3.1 Discussion

The distinction between private (or permissioned) blockchain systems, where parties have reliable identities, and only vetted parties can participate, and public (or permissionless) blockchain systems, where parties cannot be reliably identified, and anyone can participate, is critical for making sense of the blockchain landscape.

Private blockchains are better suited for business applications, particularly in regulated industries, like finance, subject to know-your-customer and anti-money-laundering regulations. Private blockchains also tend to be better at governance, for example, by providing orderly procedures for updating the ledger protocol [11]. Most prior work on distributed algorithms has focused on systems where participants have reliable identities.

Public blockchains are appealing for applications such as Bitcoin, which seek to ensure that nobody can control who can participate, and participants may not be eager to have their identities known. Although PoW was invented by Dwork and Naor [6] as a way to control spam, Nakamoto’s application of PoW to large-scale consensus was a genuine innovation, one that launched the entire blockchain field.



Most blockchain systems also provide some form of scripting language to make it easier to add functionality to ledgers. Bitcoin provides a rudimentary scripting language, while Ethereum [7] provides a Turing-complete scripting language. Such programs are often called smart contracts (or contracts) (though they are arguably neither smart nor contracts).

Here are some examples of simple contract functionality. A hashlock h prevents an asset from being transferred until the contract receives a matching secret s, where h = H(s), for H a cryptographic hash function (see sidebar). Similarly, a timelock t prevents an asset from being transferred until a specified future time t.

Suppose Alice wants to trade some of her coupons to Bob in return for some bitcoins. Alice’s coupons live on one blockchain, and Bob’s Bitcoin live on another, so they need to devise an atomic cross-chain swap protocol to consummate their deal. Naturally, neither one trusts the other.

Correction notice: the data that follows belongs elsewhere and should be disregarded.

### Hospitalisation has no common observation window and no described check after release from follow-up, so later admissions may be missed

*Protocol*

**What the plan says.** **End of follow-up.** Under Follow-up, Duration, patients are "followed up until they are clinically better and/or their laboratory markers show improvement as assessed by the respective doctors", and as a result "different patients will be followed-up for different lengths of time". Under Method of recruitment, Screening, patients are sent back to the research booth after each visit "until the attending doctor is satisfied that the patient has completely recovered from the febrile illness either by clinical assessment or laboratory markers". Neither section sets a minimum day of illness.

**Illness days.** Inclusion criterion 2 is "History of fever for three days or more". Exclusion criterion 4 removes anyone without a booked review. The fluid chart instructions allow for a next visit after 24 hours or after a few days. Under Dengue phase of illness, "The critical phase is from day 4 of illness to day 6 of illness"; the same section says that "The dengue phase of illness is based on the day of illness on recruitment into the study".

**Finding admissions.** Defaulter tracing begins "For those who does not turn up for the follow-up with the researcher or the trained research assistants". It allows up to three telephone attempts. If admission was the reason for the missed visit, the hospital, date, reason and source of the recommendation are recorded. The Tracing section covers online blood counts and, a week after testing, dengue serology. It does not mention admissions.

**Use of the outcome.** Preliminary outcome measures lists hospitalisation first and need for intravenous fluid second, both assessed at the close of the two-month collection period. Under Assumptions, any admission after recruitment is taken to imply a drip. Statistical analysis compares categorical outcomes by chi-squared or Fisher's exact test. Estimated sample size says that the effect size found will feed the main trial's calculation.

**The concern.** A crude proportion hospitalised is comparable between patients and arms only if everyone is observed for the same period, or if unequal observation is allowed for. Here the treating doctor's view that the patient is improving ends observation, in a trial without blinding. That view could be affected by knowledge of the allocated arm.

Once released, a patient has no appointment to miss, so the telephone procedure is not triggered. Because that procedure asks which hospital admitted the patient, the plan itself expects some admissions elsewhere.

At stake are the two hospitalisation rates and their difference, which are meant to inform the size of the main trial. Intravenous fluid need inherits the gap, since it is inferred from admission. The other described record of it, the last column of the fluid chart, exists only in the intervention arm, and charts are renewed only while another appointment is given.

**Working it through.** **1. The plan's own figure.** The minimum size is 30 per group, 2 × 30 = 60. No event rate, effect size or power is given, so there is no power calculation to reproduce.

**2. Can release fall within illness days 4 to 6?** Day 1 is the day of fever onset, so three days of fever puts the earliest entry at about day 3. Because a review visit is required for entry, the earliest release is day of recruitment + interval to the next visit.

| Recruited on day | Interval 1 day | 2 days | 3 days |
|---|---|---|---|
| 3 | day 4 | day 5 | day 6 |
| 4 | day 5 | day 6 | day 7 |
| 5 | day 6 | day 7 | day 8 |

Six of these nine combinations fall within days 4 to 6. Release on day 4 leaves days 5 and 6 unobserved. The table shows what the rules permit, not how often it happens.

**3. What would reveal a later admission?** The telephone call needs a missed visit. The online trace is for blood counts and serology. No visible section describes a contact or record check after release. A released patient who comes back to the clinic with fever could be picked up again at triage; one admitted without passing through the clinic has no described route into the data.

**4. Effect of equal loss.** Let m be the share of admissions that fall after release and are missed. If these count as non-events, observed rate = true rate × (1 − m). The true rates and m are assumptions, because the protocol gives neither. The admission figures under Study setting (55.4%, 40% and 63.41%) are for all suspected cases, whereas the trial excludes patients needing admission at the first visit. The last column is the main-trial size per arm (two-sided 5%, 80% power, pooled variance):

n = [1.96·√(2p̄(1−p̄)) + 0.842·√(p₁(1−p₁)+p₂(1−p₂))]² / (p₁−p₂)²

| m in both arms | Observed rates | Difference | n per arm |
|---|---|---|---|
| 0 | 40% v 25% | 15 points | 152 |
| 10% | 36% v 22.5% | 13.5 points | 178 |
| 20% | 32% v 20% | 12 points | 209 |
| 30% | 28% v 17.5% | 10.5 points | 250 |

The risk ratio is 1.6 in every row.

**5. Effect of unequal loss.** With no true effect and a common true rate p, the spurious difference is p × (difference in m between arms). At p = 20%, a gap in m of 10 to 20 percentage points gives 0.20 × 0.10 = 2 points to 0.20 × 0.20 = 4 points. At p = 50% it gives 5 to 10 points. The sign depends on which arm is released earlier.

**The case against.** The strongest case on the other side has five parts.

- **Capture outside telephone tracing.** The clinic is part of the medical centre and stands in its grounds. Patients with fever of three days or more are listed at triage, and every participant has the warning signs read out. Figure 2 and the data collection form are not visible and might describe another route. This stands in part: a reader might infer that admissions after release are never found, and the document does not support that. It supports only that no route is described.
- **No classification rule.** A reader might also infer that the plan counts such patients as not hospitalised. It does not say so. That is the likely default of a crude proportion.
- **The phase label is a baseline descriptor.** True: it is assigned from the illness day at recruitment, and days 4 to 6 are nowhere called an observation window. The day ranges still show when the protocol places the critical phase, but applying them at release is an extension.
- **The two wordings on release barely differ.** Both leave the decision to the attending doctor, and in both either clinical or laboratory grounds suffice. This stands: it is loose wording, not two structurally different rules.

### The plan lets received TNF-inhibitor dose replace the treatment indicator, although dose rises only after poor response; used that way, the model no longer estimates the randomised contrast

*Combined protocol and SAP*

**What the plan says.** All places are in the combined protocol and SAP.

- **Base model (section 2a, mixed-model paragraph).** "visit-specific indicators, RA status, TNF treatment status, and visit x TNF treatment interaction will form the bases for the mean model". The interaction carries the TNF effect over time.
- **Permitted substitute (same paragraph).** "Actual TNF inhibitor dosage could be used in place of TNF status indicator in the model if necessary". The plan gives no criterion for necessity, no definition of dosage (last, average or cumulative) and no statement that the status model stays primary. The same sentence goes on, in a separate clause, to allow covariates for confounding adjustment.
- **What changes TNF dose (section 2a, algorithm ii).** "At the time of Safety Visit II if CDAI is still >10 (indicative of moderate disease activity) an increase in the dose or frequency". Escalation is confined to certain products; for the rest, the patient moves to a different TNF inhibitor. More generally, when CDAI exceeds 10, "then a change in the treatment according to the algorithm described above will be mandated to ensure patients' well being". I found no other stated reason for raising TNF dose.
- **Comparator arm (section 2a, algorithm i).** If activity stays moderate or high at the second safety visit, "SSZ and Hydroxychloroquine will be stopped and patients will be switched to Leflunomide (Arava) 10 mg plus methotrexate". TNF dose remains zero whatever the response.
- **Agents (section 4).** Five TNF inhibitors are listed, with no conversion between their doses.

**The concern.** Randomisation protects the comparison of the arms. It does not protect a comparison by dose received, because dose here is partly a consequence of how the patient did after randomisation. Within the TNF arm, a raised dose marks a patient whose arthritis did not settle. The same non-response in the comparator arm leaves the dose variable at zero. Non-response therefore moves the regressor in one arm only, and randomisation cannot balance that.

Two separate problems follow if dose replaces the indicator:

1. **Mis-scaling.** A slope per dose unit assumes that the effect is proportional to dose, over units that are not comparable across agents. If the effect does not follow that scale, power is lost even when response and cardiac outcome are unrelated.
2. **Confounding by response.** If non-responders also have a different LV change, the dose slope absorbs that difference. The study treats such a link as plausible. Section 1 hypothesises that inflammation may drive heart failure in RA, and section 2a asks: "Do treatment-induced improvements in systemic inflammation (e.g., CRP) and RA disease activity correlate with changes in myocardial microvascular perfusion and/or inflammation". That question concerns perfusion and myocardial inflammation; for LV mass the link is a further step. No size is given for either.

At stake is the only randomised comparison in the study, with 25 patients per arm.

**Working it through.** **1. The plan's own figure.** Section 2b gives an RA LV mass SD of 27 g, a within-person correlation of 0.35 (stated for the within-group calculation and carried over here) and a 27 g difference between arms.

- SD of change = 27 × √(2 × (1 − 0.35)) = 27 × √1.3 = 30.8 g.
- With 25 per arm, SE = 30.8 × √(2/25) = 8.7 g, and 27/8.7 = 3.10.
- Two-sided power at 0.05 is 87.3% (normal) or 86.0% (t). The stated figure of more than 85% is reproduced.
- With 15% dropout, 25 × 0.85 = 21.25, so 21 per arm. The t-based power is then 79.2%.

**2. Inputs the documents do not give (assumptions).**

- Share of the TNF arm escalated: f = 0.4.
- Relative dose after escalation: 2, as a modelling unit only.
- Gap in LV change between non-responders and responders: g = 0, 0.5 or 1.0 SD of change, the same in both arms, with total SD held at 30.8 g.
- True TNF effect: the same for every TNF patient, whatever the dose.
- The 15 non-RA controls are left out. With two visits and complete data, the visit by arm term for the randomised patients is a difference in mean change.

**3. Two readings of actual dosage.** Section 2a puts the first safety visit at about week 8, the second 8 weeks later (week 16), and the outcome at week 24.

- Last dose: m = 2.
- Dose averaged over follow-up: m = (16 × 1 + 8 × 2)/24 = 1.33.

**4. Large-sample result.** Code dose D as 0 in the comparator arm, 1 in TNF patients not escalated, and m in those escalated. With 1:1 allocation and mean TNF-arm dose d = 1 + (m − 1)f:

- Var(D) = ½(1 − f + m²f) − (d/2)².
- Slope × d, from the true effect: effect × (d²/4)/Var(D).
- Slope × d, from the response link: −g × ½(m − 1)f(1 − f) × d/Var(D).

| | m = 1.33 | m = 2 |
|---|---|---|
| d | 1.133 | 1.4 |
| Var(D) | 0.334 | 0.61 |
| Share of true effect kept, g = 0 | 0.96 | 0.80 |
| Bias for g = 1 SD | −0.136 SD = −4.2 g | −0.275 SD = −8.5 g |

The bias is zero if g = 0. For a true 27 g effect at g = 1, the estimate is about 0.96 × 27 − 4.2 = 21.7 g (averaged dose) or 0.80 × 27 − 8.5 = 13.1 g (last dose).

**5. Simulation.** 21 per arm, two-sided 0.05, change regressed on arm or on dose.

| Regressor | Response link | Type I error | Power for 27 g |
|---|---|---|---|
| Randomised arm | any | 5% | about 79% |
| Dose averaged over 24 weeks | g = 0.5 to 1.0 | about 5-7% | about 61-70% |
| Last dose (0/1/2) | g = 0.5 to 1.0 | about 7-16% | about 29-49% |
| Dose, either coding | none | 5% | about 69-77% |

Here is a simple protocol. Let us generously assume 24 hours is enough time for anyone to publish a smart contract on either blockchain, and for the other party to detect that that contract has been published.

• Alice creates a secret s, h = H(s), and publishes a contract on the coupon blockchain with hashlock h and timelock 48 hours in the future, to transfer ownership of some coupons to Bob.

• When Bob con rms that Alice’s contract has been published on the coupon blockchain, he publishes a contract on the Bitcoin blockchain with the same hashlock h but with timelock 24 hours in the future, to transfer his bitcoins to Alice.

• When Alice confirms that Bob’s contract has been published on the Bitcoin blockchain, she sends the secret s to Bob’s contract, taking possession of the bitcoins, and revealing s to Bob.

• Bob sends s to Alice’s contract, acquiring the coupons and completing the swap.

function withdraw(uint amount) {

client = msg.sender;

if (balance[ client ] >= amount} {

if ({

balance[ client ] −= amount;


Fig. 1. Pseudocode for DAO-like contract

function sendMoney(unit amount) {

victim = msg.sender;

balance += amount;

victim . withdraw(amount)


Fig. 2. Pseudocode for DAO-like exploit

• Bob sends s to Alice’s contract, acquiring the coupons and completing the swap.

If Alice or Bob crashes during steps one or two, then the contracts time out and refund their assets to the original owners. If either crashes during steps three and four, then only the party who crashes ends up worse off. If either party tries to cheat, for example, by publishing an incorrect contract, then the other party can simply halt and its asset will be refunded. Alice’s contract needs a 48-hour timelock to give Bob enough time to react when she releases her secret before her 24 hours are up.